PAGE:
I started with a sketch in pen and brush, scanned as a pure 2 bit black and white TIFF, then cleaned up a little. Of course, I had to eventually scale back to a greyscale JPEG to put it online, but I think it's still as "pure" as I can make it. In the sketch I had outlines around the legs, but when I viewed the reversed image I knew these had to go, as they contradicted the logic of the design.
All in all it's not to far from my stripey fish for "Aquatic." Lately, I have a bit of a fascination with shapes and objects expressed as linear forms. Sometime soon I hope to put up a page from "Moth & Tanuki" #4, which really shows it in action!
Update: Been there, done that? Check out the T-shirt!
Sunday, June 19, 2005
Today we went to a Vet Talk at Healesville Sanctuary (through Friends of the Zoo), which was fascinating and informative. Sasha, the locum vet who spoke to the group of parents and children, was brilliant - it's inspiring to hear someone speak who is so fully engaged with and committed to what they're doing, especially when it's so worthwhile! Her particular interest was in the area of veterinary orthopaedics, particularly of birds, and also diet, though she had worked with all kinds of animals and birds, previously at Singapore and Taronga Zoos.
We walked around in the drizzle and saw many of our favourites. A lot of the birds and animals had babies, as they mate and breed over Winter. The mangy-looking old retired bilby had a new friend, the feathertail gliders had even tinier little ones, L got to pat a dingo and a red-necked wallaby, the apostle-birds were practically talking and the female tiger quoll was her usual friendly self (about to be fed). I've include some pictures from J and L's sketchbooks.
Speaking of quolls... Today's Creature Feature, in the KidsView section of The Sunday Age Preview magazine (free with the newspaper) was on the Tiger Quoll, now mostly called the Spot-Tailed Quoll. While featuring such a little known animal is a good idea, unfortunately, as usual for these kinds of things it contained a lot of misinformation: one point begins with "Uniquely Australian" and another with "There are four species of quoll" - both wrong! Evidently, the bronze and New Guinean quoll (both from New Guinea) don't count. That's two points wrong with the other five basically right, so it could be worse. See also, previous Blog entry about monotremes. Honestly, I wish they'd ask me! :)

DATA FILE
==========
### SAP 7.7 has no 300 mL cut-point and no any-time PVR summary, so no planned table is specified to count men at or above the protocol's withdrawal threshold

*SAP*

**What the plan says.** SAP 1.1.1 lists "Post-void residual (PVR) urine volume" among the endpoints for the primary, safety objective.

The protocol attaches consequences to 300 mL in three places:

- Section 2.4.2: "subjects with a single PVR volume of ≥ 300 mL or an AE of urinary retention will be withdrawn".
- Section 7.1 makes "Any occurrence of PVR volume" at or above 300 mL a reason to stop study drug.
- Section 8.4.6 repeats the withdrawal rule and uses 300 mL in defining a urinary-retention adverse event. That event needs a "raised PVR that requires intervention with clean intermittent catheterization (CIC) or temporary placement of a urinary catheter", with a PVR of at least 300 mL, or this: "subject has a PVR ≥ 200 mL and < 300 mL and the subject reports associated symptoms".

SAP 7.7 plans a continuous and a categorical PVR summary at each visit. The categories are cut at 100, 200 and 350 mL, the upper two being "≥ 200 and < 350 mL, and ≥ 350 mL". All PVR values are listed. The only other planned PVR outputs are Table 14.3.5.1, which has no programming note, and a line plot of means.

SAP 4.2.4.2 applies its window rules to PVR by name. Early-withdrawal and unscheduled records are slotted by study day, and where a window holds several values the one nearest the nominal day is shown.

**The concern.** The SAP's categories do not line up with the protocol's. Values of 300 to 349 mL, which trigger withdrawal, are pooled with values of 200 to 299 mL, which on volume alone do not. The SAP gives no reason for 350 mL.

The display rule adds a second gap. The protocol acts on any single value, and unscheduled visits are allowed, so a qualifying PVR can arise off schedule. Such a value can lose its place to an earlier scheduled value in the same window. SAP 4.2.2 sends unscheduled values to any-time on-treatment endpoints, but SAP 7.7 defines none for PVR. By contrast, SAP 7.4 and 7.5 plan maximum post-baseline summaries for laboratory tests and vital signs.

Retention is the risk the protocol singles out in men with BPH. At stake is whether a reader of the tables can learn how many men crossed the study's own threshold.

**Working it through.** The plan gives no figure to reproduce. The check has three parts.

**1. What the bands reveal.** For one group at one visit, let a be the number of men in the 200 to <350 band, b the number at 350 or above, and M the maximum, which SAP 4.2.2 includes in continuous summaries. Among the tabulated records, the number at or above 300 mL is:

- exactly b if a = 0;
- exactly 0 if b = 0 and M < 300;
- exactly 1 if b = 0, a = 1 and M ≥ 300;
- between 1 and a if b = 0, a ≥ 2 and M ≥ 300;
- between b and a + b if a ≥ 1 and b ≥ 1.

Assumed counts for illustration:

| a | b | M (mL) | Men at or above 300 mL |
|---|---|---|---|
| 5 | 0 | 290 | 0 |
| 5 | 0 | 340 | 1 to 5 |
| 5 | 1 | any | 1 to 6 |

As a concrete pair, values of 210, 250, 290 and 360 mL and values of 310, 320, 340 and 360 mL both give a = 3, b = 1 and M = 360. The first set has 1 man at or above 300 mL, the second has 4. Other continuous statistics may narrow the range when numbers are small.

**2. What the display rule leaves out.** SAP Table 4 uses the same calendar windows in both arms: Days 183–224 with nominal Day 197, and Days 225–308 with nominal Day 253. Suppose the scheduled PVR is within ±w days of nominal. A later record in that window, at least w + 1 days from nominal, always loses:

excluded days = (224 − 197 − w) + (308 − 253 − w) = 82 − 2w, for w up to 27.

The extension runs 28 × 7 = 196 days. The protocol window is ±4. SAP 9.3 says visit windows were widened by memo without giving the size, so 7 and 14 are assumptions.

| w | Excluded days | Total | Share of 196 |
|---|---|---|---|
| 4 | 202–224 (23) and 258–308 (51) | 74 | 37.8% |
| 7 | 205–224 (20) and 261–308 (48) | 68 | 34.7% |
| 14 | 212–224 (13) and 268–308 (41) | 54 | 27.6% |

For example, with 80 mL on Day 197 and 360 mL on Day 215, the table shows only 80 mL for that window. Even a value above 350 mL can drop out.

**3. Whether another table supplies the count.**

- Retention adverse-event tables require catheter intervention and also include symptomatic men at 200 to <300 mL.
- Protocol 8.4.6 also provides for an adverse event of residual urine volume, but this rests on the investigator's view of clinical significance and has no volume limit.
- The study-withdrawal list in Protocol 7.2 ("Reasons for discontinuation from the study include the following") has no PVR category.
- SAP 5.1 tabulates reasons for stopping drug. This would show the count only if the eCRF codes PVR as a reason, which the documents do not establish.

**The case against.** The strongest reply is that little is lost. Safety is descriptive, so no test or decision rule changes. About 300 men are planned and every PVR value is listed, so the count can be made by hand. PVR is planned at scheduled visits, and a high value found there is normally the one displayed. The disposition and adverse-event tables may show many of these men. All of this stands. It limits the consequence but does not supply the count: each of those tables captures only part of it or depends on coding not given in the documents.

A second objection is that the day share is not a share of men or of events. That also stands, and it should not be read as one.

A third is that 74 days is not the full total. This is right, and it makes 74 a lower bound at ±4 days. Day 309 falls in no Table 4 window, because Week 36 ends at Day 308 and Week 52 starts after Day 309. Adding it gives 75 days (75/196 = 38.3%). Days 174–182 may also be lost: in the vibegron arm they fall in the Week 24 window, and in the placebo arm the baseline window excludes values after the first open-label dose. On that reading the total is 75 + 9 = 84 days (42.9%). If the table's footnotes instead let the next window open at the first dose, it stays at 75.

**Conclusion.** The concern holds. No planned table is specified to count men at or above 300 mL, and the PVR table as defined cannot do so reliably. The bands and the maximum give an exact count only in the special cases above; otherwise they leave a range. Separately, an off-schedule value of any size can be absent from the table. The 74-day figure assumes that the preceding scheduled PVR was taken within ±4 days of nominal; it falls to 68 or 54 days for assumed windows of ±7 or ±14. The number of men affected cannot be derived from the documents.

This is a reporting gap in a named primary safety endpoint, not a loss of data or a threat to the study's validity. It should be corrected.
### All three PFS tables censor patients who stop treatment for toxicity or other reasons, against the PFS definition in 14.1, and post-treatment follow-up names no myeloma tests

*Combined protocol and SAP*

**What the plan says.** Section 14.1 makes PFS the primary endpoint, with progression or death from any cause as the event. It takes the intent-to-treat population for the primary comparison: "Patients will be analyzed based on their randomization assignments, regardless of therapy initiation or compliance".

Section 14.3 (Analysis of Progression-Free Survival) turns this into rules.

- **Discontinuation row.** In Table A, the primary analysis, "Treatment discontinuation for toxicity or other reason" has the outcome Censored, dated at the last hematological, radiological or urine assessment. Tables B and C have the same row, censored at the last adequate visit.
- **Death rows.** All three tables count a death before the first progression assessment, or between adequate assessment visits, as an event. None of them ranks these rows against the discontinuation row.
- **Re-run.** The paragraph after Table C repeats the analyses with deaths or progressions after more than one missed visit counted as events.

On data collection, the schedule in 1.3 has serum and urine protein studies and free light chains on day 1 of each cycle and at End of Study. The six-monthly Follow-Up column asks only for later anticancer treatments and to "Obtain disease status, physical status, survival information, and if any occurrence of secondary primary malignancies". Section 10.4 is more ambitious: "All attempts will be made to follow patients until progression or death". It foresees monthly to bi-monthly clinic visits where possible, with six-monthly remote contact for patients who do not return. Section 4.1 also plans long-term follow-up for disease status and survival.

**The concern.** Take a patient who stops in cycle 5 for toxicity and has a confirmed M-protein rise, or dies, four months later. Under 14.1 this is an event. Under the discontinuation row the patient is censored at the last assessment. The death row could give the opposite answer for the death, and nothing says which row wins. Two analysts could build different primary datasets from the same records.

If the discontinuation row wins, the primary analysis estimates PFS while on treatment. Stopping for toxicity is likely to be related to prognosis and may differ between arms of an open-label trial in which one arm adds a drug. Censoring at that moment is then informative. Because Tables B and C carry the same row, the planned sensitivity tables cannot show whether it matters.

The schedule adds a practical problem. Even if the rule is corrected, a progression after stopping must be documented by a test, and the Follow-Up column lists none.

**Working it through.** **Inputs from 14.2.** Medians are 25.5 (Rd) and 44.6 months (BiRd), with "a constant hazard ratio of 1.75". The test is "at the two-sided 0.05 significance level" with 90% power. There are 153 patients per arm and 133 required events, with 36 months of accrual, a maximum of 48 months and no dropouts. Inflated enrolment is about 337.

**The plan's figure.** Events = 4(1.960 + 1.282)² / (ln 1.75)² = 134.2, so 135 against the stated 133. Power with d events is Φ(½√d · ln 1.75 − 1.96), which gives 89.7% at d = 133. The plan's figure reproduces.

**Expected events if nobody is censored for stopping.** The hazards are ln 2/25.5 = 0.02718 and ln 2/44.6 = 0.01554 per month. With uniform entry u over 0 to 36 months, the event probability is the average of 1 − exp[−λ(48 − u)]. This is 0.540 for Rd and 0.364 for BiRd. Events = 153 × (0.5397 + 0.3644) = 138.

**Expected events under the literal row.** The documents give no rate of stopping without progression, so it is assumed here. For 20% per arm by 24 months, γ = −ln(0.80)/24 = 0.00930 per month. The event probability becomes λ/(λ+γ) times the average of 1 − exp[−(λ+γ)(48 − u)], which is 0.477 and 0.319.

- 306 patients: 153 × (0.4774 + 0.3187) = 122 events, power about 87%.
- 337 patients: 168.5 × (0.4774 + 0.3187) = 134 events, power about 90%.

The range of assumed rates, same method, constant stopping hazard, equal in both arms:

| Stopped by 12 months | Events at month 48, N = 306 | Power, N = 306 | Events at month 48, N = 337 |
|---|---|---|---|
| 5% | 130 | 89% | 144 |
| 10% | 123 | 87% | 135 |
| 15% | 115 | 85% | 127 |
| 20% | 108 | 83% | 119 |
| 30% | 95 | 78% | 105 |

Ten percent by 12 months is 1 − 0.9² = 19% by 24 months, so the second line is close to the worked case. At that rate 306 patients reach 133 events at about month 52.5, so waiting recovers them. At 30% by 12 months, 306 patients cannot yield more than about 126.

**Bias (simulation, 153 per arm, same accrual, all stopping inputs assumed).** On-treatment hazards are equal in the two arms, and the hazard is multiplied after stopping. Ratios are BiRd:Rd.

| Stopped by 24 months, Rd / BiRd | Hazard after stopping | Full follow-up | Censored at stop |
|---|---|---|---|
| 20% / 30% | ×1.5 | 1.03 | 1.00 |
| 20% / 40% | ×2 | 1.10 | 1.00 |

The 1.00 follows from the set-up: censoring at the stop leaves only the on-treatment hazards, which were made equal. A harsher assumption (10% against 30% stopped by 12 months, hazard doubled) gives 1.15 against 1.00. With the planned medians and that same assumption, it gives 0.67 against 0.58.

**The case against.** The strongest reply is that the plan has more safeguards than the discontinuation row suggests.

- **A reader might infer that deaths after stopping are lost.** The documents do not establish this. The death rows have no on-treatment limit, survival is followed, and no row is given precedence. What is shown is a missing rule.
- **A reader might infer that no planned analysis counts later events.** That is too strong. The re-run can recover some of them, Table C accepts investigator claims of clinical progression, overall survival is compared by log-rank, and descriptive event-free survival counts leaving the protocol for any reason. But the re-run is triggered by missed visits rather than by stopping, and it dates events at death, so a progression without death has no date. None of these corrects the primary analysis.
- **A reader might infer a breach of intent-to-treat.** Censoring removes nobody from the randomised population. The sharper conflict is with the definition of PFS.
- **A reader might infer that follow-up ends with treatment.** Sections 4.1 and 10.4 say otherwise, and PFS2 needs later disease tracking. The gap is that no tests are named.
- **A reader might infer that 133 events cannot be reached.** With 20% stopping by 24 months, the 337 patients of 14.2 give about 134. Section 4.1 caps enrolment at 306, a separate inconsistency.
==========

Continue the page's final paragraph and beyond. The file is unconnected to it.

(Sketches: - Red-necked Wallaby, Bilby/Mountain Pygmy Possum by L, Spinifex Hopping-Mouse, Feathertailed Glider/Spot-tailed Quoll by J)
Wednesday, June 15, 2005
There was a bit of a learning curve on this one. I decided to go with simple, flat colours in a children's book illustration style. To begin with I drew a black line picture (extract at left), then scanned it as a 300dpi TIFF and did the colours in Paintshop. Working with outlineless coloured shapes on the computer is new to me, though I have experimented similarly with cut out colour paper.
Labels: Illustration Friday
Friday, June 10, 2005
The ivory-billed woodpecker is a large, iconic American bird that I remember seeing in books of rare (or extinct) creatures when I was a kid. The last confirmed sighting was 40 years ago. It's evidently an elusive species, left now only thinly distributed in the Big Woods region of eastern Arkansas. Previous sightings, which were almost invariably attributed to the pileated woodpecker, it seems, should have been believed.
In May, came the news that a new rodent, the kha-nyou, had been discovered for sale at an Asian food market, by scientist Robert Timmins (Wildlife Conservation Society, New York City). As is usual in these cases, the locals - people of the Khammouan region of Laos - have always been familiar with the animal. It's a large rodent - around 40 cm from nose to tail - and appears to be related to South American rodents, such as guinea pigs and chinchillas, though it's not closely related to any other rodents and has been assigned its own family. As with the Vu Quang ox (a kind of goat-antelope discovered in Vietnam), it seems to be an important member of its order, providing critical information about evolution and spread of its relatives.